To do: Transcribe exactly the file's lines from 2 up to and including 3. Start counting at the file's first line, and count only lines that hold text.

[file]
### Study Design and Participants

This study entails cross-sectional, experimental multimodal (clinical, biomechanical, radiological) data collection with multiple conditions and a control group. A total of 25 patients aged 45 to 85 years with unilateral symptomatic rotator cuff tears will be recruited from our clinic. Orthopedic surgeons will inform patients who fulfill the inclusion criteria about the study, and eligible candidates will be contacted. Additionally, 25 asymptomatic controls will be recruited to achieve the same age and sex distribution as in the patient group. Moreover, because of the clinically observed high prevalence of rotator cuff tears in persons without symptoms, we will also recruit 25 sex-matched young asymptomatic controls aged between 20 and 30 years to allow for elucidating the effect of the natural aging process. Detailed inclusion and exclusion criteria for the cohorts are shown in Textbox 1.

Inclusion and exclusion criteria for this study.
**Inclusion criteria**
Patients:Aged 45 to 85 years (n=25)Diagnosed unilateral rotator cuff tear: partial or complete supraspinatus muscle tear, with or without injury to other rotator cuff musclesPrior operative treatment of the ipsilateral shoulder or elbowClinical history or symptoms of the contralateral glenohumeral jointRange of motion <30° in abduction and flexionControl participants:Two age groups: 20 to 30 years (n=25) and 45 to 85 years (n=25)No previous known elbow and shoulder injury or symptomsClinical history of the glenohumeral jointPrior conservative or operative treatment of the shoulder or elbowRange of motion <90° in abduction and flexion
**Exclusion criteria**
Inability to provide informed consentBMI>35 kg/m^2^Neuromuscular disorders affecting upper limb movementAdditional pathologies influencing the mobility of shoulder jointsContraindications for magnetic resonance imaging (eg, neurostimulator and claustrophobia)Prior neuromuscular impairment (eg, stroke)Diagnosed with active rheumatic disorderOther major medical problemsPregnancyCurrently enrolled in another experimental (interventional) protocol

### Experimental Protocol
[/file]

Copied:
This study entails cross-sectional, experimental multimodal (clinical, biomechanical, radiological) data collection with multiple conditions and a control group. A total of 25 patients aged 45 to 85 years with unilateral symptomatic rotator cuff tears will be recruited from our clinic. Orthopedic surgeons will inform patients who fulfill the inclusion criteria about the study, and eligible candidates will be contacted. Additionally, 25 asymptomatic controls will be recruited to achieve the same age and sex distribution as in the patient group. Moreover, because of the clinically observed high prevalence of rotator cuff tears in persons without symptoms, we will also recruit 25 sex-matched young asymptomatic controls aged between 20 and 30 years to allow for elucidating the effect of the natural aging process. Detailed inclusion and exclusion criteria for the cohorts are shown in Textbox 1.

Inclusion and exclusion criteria for this study.